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Protein injection shows promise in lowering elevated triglycerides

October 22, 2010
American Heart Association
A protein injection reduced high triglyceride levels in one type of genetically engineered mice, a new study has found. The approach might help people with similar genetic alterations that cause very high triglycerides.

Injecting a protein that helps break down triglycerides may someday help treat an inherited form of high triglycerides, according to a new study in Arteriosclerosis, Thrombosis, and Vascular Biology, an American Heart Association journal.

Triglyceride is a type of fat in the blood. Elevated levels in the blood -- hypertriglyceridemia -- have been linked to coronary artery disease. In the study, researchers tested a new compound in mice genetically altered to be deficient in a protein called apolipoprotein (apo)A-V, which causes them to have high blood levels of triglycerides. ApoA-V boosts the efficiency of lipoprotein lipase, an enzyme needed to break down triglycerides. The active compound consists of apoA-V complexed with phospholipid to form a reconstituted high density lipoprotein (HDL). The researchers administered the compound in the mice intravenously.

"We asked a simple question: If you just inject apoA-V into these mice that are lacking apoA-V and have very high levels of triglyceride, will it go down?" said Trudy Forte, Ph.D., study senior author and a scientist at Children's Hospital Oakland Research Institute in California. "We were very gratified to see that it went down, and it continued to do so over an eight-hour period."

By the end of the treatment, triglycerides had dropped about 87 percent.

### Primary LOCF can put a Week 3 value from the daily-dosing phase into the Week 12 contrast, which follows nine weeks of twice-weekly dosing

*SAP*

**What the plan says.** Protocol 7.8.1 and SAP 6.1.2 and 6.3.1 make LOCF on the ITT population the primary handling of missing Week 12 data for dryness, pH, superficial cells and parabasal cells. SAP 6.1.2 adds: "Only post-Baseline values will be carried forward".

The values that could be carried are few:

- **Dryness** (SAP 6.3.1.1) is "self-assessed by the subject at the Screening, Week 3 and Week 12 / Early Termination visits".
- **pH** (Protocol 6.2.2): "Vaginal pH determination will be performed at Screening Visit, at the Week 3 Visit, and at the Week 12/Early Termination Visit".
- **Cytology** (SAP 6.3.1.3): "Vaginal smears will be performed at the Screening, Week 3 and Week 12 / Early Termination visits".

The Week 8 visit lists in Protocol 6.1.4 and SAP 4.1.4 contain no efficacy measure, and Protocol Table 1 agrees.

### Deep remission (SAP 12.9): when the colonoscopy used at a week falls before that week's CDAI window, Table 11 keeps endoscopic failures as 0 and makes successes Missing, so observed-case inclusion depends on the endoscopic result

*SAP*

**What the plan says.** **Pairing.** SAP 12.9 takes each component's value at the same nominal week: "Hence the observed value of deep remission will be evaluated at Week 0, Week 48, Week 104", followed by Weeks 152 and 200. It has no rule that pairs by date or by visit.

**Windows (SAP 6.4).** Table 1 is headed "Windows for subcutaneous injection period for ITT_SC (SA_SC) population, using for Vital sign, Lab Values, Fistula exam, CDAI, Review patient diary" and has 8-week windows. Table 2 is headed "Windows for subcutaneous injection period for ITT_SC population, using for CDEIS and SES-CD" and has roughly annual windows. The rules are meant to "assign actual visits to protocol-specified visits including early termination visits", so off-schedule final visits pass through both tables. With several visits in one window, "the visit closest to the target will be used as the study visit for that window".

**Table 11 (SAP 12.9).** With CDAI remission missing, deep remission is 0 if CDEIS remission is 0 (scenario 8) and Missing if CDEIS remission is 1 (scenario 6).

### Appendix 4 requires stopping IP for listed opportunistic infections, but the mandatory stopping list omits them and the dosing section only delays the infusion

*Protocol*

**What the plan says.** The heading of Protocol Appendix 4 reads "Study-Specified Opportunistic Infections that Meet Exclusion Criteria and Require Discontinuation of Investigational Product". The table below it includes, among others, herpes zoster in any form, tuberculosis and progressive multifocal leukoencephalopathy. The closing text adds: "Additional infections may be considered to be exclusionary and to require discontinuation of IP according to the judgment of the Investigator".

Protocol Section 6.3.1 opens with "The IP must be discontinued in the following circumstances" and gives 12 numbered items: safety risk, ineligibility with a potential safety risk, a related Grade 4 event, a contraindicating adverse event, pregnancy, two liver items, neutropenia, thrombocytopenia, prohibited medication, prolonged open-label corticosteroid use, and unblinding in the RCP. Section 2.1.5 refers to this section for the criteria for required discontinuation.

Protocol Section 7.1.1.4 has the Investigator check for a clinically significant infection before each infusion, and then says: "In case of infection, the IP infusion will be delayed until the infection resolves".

However, in engineered mice lacking a protein called GPIHBP1, which also leads to very high triglycerides, the apoA-V injection didn't lower levels.

Intravenous apA-V may have a therapeutic benefit in humans with severely elevated triglycerides due to genetic changes that affect their levels of apoA-V, the researchers said.

Co-authors are: Xiao Shu, Ph.D.; Lisa Nelbach, Ph.D.; Michael M. Weinstein, Ph.D.; Braydon L. Burgess, M.S.; Jennifer A. Beckstead, M.S.; Stephen G. Young, M.D.; and Robert O. Ryan, Ph.D. Author disclosures and sources of funding are on the manuscript.

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Materials provided by American Heart Association. Note: Content may be edited for style and length.

Journal Reference:

  1. X. Shu, L. Nelbach, M. M. Weinstein, B. L. Burgess, J. A. Beckstead, S. G. Young, R. O. Ryan, T. M. Forte. Intravenous Injection of Apolipoprotein A-V Reconstituted High-Density Lipoprotein Decreases Hypertriglyceridemia in apoav-/- Mice and Requires Glycosylphosphatidylinositol-Anchored High-Density Lipoprotein-Binding Protein 1. Arteriosclerosis, Thrombosis, and Vascular Biology, 2010; DOI: 10.1161/ATVBAHA.110.210815

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American Heart Association. "Protein injection shows promise in lowering elevated triglycerides." ScienceDaily. ScienceDaily, 22 October 2010. <>.
American Heart Association. (2010, October 22). Protein injection shows promise in lowering elevated triglycerides. ScienceDaily. Retrieved March 3, 2024 from
American Heart Association. "Protein injection shows promise in lowering elevated triglycerides." ScienceDaily. (accessed March 3, 2024).

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